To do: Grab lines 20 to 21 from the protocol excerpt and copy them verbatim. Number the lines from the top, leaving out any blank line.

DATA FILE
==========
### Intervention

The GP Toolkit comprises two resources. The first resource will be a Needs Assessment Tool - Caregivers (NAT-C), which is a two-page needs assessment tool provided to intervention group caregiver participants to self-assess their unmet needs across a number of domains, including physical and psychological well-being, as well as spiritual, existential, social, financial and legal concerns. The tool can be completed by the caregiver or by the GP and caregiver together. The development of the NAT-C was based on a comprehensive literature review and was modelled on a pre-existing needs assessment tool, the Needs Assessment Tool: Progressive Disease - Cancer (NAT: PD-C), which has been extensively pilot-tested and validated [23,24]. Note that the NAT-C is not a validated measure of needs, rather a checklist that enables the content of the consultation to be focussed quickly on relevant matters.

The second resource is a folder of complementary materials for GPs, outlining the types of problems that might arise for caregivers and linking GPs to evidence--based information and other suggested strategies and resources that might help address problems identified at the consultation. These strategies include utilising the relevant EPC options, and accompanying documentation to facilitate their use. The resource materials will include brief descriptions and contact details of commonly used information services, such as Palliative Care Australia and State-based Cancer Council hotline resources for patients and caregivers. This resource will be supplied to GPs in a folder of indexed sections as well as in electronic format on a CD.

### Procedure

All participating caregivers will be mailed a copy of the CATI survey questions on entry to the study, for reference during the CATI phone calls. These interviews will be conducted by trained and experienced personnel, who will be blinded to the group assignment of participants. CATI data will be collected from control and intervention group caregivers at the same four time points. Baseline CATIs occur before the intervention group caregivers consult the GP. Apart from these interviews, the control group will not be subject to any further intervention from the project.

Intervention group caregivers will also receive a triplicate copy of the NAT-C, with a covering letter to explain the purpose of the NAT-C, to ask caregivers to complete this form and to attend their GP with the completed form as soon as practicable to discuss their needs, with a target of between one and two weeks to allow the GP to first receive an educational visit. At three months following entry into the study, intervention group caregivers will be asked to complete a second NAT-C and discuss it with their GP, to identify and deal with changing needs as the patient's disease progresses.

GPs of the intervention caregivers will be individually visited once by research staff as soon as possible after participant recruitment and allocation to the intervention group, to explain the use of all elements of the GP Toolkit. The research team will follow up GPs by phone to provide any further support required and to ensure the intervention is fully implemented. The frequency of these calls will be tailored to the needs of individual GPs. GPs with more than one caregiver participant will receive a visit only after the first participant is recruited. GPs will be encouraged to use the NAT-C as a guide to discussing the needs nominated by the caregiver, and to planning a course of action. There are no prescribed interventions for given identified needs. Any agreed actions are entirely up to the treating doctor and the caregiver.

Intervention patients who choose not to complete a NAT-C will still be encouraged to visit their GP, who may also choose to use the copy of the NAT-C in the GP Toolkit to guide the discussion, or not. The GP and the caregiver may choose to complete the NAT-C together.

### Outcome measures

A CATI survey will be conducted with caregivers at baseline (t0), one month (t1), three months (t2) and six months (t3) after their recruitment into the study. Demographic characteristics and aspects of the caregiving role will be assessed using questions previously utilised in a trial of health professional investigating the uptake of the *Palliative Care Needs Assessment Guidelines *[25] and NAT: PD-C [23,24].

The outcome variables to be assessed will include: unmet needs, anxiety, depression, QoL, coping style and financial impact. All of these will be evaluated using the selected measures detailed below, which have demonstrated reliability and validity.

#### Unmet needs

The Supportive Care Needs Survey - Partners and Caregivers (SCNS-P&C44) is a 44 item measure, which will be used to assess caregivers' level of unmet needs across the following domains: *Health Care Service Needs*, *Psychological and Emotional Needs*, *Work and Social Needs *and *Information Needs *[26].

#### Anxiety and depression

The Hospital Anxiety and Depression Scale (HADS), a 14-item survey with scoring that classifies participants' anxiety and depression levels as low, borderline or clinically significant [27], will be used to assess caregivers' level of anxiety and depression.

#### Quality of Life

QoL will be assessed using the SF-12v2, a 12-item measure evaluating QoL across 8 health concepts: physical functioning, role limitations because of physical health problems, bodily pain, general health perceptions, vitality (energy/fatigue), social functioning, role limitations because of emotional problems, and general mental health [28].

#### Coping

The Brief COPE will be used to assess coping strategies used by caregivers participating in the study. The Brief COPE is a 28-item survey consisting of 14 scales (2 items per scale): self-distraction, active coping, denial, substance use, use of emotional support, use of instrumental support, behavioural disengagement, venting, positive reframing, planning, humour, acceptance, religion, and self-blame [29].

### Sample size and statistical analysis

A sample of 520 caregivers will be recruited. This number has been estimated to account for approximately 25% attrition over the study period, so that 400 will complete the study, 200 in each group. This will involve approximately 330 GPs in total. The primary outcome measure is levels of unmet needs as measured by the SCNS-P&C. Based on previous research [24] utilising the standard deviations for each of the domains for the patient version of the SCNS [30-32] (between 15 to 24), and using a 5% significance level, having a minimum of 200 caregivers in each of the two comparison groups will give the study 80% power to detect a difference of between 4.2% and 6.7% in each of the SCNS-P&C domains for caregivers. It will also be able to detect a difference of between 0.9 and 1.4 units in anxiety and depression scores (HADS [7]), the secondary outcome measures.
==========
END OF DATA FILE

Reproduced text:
### Sample size and statistical analysis

A sample of 520 caregivers will be recruited. This number has been estimated to account for approximately 25% attrition over the study period, so that 400 will complete the study, 200 in each group. This will involve approximately 330 GPs in total. The primary outcome measure is levels of unmet needs as measured by the SCNS-P&C. Based on previous research [24] utilising the standard deviations for each of the domains for the patient version of the SCNS [30-32] (between 15 to 24), and using a 5% significance level, having a minimum of 200 caregivers in each of the two comparison groups will give the study 80% power to detect a difference of between 4.2% and 6.7% in each of the SCNS-P&C domains for caregivers. It will also be able to detect a difference of between 0.9 and 1.4 units in anxiety and depression scores (HADS [7]), the secondary outcome measures.